Advice required regarding contamination

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Apologies to anybody who has already read this - in my confusion/general incompetence I posted on the wrong board. To anybody who has not yet read this post a big hello - my name is Olly, and i'm from London like my username suggests! The reason for my posting, is that like many other forum users I am overwhelmed and anxious. However unlike many others who seem to be concerned about the health of their children, it is my own health that concerns me. I have just spent 15 months in hospital with an unrelated lung condition, and prior to this I was the primary carer of both of my sick parents (one of whom is disabled). Upon release, I now suffer from a state of perpetual anxiety regarding my diet, and the possible contamination of foods. I haved suffered many serious reactions to peanuts in the past, but now I am 22 I have to admit I know very little about the allegy, particularly cross contamination. I would appreciate it if anybody could enlighten me, and perhaps allieviate some of my worries - I particularly worry about physical contact with people who eat nuts. I give you an example - I was in a book shop two days ago, and upon being presented with my change I noticed the cashier was eating roasted peanuts. Not only did I refuse my change, I also disposed of the book I purchased. I feel this was an overreaction, but with my current health being so poor, and my responsibilities being so great, these factors played a great part in my actions. As mentioned I would be greatful to anybody reading who could advise me. Thanks, Olly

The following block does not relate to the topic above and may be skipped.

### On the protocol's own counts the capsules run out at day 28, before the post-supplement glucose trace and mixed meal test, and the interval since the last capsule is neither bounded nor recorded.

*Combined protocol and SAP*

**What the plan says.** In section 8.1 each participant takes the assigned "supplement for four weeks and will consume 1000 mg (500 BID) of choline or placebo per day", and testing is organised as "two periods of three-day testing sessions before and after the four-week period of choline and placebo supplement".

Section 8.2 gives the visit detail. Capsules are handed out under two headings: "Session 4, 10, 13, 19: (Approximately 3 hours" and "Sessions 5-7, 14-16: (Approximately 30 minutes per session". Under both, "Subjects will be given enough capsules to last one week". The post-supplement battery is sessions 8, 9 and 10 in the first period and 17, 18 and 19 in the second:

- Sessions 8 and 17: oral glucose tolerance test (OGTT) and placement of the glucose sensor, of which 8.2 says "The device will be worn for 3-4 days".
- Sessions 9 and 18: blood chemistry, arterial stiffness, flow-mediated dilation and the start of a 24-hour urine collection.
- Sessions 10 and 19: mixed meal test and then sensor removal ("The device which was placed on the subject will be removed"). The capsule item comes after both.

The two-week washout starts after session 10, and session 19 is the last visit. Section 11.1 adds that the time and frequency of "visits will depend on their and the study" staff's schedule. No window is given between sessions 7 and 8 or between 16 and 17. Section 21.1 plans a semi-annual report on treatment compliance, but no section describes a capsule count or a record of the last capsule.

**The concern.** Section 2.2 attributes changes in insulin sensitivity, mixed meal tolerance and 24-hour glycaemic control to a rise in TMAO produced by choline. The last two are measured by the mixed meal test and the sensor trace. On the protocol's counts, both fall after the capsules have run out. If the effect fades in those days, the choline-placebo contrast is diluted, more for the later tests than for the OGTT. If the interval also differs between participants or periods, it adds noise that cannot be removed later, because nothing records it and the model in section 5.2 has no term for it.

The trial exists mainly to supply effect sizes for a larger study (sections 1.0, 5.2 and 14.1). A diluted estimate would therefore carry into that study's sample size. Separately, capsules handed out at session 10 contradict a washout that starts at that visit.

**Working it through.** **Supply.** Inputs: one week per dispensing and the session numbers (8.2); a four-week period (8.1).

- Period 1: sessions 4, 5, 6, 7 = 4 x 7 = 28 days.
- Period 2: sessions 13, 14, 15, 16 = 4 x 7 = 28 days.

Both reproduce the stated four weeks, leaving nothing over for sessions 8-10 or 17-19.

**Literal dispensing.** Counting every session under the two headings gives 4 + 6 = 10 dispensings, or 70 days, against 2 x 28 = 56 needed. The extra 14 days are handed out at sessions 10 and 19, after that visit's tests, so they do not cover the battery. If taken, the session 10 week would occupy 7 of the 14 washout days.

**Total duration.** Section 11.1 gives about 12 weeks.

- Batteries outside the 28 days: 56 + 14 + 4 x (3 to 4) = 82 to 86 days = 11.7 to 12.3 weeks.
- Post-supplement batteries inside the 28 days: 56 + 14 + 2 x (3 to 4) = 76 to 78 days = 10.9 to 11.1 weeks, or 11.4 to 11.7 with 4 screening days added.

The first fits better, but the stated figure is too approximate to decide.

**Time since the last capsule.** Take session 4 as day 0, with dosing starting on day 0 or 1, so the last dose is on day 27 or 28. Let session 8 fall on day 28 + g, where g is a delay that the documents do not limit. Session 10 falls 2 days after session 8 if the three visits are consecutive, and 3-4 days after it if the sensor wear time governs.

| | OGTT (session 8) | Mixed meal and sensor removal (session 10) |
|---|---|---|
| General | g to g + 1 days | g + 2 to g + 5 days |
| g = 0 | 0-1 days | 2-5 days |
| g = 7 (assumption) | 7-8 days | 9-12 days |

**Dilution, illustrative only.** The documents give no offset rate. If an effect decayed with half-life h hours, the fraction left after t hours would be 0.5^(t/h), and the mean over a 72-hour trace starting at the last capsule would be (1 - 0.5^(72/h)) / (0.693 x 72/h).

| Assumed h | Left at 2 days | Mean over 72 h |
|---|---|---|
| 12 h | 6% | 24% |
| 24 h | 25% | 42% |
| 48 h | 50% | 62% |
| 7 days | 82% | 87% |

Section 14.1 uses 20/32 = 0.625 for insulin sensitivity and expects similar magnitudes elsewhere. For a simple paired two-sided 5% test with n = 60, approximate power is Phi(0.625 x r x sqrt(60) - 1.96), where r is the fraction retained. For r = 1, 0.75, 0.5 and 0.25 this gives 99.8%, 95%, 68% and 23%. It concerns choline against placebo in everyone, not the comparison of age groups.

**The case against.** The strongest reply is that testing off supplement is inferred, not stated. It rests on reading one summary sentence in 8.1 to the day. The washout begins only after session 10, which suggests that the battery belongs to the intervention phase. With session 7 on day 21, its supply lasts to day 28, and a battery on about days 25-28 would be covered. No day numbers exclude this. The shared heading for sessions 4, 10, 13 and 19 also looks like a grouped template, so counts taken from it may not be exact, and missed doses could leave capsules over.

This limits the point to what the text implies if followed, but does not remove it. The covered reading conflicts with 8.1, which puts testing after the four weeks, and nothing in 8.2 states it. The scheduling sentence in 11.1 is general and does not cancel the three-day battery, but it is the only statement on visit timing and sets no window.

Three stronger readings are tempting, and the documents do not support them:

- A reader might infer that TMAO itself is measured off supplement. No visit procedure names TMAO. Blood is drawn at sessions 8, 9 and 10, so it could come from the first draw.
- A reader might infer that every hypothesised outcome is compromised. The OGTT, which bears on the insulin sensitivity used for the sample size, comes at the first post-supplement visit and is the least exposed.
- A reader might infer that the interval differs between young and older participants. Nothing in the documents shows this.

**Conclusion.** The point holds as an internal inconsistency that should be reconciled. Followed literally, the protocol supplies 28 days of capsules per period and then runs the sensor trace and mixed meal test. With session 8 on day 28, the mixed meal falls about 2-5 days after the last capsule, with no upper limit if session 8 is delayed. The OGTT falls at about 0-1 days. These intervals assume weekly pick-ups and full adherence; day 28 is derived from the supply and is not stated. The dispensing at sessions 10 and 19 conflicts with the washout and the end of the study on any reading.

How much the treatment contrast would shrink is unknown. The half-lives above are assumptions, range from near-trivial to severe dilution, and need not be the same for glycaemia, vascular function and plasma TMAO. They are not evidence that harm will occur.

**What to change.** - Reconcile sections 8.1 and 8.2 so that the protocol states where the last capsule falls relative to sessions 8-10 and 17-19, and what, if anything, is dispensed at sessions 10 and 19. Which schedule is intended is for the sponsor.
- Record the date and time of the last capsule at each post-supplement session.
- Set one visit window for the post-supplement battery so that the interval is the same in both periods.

On Apr 12, 2007

Some people can have reactions from touching peanuts, some from the little bit inhaled in the air, some have both, and some have no reaction unless they eat them. It depends on the person. Personally, I have had airborne reactions to peanuts, eggs, and soy, but never from touch (and soy is in almost every soap & lotion as a vitamin E source, so I can't imagine I haven't been exposed via handshakes or subway poles). I wish there were a more concrete answer.

On Apr 13, 2007

welcome.

The term is called 'Comfort Zone'.

Everyone has one that is different.

Some people would think you not taking the change is an OK thing to do (and safe).

Some would say that is paranoid.

Basically, you do what YOU think is the right thing to do.